Using images from the Landsat satellites and the National AgricultureImagery Program, Stephen and his NEXUS graduate student,Mohammad Masih Edalat, investigated the land surface changes at three sites: the Ivanpah Solar Electric Generating System in California, the Nellis Solar Power Plant in Clark County, Nevada and the Nevada Solar One site near Boulder City, Nevada.
Inspecting the satellite data, the team found that the installation changed the albedo-the ability of the land to reflect light-of the land surface within the sites both during and after construction.
“If there was pre-existing vegetation and that vegetation was removed and bare soil was exposed, that will show up as a change in the albedo of the surface,” Stephen says.
The scientists observed that the bladed land reflected more light, that can contribute to lower temperatures within the sites. The panels themselves also reflected light and created shadows further cooling the land.
In addition to this impact, the scientists noticed that concrete buildings and roads also increased the reflectivity of the land surface. But outside of the installation site, the findings proved surprising.
“We thought there’d be a halo effect of the facility,” Stephen says. “In the immediate vicinity we would see some impact on the albedo and as you go farther away that impact reduces.”
Instead the researchers found almost no impact on the reflectivity or temperature immediately outside of the facilities. “What we are finding is that the facility itself has it’s primary impact when it is built but we are not seeing any secondary effect other than the road network that is built to get there,” Stephen says. “We’re not seeing any secondary effects on the neighboring vegetation or neighboring soil.”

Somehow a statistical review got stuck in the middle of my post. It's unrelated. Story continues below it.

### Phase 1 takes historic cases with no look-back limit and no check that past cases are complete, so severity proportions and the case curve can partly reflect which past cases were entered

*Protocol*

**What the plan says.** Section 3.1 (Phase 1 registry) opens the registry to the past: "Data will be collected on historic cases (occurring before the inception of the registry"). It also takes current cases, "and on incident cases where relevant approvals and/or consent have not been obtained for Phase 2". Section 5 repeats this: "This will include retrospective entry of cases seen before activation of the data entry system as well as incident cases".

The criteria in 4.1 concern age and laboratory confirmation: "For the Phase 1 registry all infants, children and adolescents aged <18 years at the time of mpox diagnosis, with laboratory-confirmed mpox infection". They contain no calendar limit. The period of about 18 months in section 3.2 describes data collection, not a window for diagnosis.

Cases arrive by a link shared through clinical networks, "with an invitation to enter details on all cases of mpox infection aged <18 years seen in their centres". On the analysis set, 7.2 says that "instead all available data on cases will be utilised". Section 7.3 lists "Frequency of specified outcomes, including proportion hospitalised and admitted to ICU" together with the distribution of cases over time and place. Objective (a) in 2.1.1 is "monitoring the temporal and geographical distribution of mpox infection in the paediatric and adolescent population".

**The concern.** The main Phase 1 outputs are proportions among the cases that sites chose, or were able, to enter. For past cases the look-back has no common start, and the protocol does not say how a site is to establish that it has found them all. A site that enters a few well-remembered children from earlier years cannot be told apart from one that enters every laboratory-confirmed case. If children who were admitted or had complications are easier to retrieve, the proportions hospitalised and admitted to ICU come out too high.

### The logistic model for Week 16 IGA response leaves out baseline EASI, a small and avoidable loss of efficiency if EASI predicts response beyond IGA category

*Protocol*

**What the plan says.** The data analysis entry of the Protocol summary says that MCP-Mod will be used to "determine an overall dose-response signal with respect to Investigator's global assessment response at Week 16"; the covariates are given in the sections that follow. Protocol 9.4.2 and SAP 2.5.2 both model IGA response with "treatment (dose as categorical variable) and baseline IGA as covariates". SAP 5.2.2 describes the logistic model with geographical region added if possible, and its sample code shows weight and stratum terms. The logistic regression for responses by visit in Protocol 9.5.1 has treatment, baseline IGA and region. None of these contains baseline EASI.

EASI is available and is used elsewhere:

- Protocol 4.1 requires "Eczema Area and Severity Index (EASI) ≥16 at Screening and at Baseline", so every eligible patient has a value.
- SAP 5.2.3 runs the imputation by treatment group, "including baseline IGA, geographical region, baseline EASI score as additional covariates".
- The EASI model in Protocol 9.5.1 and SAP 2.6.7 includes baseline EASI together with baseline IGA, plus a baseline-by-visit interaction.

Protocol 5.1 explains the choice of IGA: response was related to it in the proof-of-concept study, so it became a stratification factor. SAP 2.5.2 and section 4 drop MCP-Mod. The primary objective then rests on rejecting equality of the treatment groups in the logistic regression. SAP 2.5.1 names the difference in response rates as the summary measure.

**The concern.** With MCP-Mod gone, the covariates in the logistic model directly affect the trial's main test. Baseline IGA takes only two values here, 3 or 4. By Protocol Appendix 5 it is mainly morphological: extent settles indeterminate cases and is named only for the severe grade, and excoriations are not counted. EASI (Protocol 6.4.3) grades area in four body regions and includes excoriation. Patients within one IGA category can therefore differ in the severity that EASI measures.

For arid regions, the news is good, but Stephen emphasizes that the impacts might prove more significant when more plants existed prior to installation. When Stephen’s undergraduate student James Reynolds looked at the impacts of solar installation in less arid regions he found greater changes in the surrounding environment. The findings imply that it is the removal of vegetation, rather than changes in reflectivity, which truly impact the ecosystem.
“So one of the take home messages is that when any of these facilities is being constructed, care should be given in recognizing how is the vegetation impacted because that will have impact on pretty much every ecosystem-related aspect in that area,” Stephen says.